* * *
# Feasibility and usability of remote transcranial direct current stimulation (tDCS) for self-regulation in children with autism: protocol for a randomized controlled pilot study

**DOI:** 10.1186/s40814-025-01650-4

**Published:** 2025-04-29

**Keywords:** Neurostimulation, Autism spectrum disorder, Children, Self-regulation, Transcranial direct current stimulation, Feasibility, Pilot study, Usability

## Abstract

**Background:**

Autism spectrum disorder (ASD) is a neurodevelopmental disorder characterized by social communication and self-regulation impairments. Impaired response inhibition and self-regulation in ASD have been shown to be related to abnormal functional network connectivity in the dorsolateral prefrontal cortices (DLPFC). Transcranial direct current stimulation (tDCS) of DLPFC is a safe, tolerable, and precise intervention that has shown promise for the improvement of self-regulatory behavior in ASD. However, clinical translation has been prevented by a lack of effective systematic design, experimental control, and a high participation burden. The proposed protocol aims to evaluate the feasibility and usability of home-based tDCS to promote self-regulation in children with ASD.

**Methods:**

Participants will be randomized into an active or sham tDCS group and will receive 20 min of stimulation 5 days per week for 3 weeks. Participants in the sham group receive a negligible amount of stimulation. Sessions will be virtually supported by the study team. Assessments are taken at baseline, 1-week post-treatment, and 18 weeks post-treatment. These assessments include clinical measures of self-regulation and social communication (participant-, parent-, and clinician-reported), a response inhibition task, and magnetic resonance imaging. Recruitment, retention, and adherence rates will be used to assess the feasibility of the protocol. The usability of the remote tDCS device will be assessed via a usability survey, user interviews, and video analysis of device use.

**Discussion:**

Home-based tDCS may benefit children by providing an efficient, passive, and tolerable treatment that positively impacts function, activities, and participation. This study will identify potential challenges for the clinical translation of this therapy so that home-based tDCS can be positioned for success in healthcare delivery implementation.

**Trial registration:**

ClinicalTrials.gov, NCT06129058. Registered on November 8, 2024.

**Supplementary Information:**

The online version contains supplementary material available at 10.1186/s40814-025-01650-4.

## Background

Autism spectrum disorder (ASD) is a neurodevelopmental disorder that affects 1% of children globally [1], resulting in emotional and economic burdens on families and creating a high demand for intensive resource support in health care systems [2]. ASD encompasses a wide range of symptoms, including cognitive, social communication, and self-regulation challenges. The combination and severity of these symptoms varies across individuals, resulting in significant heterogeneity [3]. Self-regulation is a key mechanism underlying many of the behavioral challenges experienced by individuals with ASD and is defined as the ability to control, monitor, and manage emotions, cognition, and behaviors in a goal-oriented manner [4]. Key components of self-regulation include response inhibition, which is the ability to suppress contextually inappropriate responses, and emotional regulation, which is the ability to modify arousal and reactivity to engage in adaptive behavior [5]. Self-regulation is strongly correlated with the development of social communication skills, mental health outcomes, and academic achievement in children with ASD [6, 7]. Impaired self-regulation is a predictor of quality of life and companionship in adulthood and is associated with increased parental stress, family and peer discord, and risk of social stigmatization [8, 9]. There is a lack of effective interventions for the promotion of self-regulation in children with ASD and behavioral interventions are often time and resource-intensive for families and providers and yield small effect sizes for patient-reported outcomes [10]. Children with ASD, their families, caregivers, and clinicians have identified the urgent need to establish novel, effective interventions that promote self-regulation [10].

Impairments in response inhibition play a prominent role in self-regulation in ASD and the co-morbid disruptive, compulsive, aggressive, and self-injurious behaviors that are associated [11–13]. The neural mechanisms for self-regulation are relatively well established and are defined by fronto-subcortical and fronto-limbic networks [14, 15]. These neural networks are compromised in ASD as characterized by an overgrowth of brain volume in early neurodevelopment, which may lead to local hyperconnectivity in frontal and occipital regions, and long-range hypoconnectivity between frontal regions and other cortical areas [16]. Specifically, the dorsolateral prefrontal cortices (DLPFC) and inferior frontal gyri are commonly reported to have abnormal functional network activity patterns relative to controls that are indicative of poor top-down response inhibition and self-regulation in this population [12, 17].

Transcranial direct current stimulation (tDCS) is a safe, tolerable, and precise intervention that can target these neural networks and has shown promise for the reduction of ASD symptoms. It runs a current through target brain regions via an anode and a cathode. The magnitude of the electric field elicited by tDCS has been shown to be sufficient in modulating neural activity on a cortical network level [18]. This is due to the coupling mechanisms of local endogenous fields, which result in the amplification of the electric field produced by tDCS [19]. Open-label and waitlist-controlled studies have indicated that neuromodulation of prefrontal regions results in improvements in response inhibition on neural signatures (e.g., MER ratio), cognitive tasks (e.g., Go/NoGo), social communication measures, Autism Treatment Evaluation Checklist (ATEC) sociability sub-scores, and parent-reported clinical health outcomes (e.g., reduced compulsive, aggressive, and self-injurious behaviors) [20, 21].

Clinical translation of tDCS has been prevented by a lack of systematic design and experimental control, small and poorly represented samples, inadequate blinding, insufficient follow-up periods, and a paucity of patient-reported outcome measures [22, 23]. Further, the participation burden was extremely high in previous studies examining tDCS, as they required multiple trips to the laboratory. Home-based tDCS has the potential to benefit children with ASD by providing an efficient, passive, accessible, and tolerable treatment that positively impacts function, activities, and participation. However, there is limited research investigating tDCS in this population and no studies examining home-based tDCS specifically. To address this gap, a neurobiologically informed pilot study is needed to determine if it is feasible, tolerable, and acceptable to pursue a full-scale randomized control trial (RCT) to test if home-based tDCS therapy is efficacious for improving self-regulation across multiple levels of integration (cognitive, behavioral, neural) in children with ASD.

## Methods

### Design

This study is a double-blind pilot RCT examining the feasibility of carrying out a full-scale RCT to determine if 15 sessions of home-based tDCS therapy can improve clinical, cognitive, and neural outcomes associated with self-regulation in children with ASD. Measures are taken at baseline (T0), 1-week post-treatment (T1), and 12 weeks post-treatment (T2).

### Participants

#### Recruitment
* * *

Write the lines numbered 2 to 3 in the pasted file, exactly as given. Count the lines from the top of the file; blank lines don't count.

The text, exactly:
**DOI:** 10.1186/s40814-025-01650-4

**Published:** 2025-04-29